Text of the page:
I do not expect the aggravation to go away that is felt by Jews against invasion and aggression of Christians, nor do I imagine the anguish felt by Christians, who love their Jewish heritage and want to retain as much as possible of it, to diminish in the face of denunciation for embracing Jesus as Messiah.
But I will argue that it is not up to Jews to invalidate the Messianic movement. The heart of the matter is that it is basically legitimate for a new religious movement to attempt to establish itself as a form of an older one, even if the older religion doesn’t like it. Christians hated it when Joseph Smith announced the formation of The Church of Jesus Christ, Latter Day Saints (LDS or Mormons, for short). “They are not CHRISTIAN,” the Christians ranted. It was not, however, up to the Christians to decide what the Mormons called themselves or what they borrowed from Christian jargon and practices. Christianity was at the core of Mormons’ theology and identity. By the same token it is not up to other Christians in the Philippines to decide that Iglesia Ni Cristo is not Christian.
Amalgamated religious movements have a right to exist in a free society. Here in Chiang Mai there are Jewish-Buddhists (espoused by several people from New York City) and a prominent Baha’i community (most of whom were refugees from Iran). No matter what religious leaders think of it, Baha’i is firmly convinced that it is composed of the most shining tenets of each of the world’s great religions (amalgamated, indeed!). One of the most impressive Baha’i temples is in Tel Aviv and the other is in Winnetka just north of Chicago. Indeed, the entire history of religion is full of movements that incorporate older traditions, as well as movements to eliminate and purify religions from those old traditions.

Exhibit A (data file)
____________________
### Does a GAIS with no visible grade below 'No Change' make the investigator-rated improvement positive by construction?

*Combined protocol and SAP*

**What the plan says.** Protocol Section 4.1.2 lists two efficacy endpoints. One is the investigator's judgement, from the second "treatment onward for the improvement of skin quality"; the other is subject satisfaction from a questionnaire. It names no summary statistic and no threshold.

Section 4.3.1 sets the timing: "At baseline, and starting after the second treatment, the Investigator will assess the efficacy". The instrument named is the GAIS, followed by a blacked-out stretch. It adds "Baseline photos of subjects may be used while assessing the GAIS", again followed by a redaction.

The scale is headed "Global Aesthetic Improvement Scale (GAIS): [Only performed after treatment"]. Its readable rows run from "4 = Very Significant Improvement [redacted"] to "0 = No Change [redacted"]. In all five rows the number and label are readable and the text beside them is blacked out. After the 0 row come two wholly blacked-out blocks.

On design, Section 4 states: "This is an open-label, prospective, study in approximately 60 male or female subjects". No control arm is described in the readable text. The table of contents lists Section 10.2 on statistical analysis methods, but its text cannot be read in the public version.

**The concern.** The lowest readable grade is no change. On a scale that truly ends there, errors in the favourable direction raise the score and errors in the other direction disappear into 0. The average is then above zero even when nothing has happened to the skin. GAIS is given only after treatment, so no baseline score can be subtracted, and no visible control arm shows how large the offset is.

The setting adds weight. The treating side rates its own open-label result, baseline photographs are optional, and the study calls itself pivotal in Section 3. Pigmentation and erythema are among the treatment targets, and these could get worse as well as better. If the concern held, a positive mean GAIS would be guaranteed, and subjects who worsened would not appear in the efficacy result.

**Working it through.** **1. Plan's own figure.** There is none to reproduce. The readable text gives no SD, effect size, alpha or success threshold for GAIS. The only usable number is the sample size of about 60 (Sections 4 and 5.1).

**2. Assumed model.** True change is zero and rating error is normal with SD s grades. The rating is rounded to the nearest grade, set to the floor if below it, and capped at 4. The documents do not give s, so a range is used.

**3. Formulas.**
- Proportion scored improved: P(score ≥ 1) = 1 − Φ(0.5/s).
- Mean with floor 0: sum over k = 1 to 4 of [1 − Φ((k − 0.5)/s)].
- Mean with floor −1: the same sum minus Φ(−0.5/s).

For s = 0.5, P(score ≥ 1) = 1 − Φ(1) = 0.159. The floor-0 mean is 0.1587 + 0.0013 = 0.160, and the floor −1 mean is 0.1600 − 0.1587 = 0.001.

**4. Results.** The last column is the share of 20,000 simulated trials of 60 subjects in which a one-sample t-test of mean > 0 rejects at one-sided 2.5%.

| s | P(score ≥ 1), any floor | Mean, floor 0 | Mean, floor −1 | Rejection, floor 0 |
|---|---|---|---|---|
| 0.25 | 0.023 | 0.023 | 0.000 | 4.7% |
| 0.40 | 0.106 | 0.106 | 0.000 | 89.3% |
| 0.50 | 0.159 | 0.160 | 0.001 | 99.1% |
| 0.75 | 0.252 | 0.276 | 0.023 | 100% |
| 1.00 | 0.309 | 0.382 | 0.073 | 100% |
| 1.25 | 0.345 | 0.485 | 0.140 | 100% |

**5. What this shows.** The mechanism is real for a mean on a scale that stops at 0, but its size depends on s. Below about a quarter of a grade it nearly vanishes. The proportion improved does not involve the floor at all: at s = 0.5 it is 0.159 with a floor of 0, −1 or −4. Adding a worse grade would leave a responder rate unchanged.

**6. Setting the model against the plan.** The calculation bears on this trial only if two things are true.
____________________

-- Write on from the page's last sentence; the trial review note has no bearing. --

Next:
Christian Seder services are a separate matter.
In the last few decades many Christian churches have conducted Seder services using Jewish rubrics. Individual families or groups have done so as well, including the Obama family in 2009 (pictured above in a White House photo of the first such service in the White House). They usually try to re-enact the traditional Seder service while mentioning the way it might have happened with Jesus and his disciples on the night before he was crucified. Actually, the form being used today originated in the rabbinic period after Jews and Christians had separated. Any connection between what Jesus did that night and what Jews do in Seder services is largely speculative.
As for borrowing cultural bits to incorporate into Christian worship, that is always controversial. Here in Thailand the most conservative cultural preservationists do not like it when Christians use Thai traditional dance or music, and conservative Christians also refuse to do so. But most Christian churches now set up shrines to “honor” royalty on their birthdays or memorial days. The prescribed ritual is decidedly not Christian. Royalty are venerated because they are avatars of the Hindu god, Rama. In various ways Christianity is continually borrowing from other religions.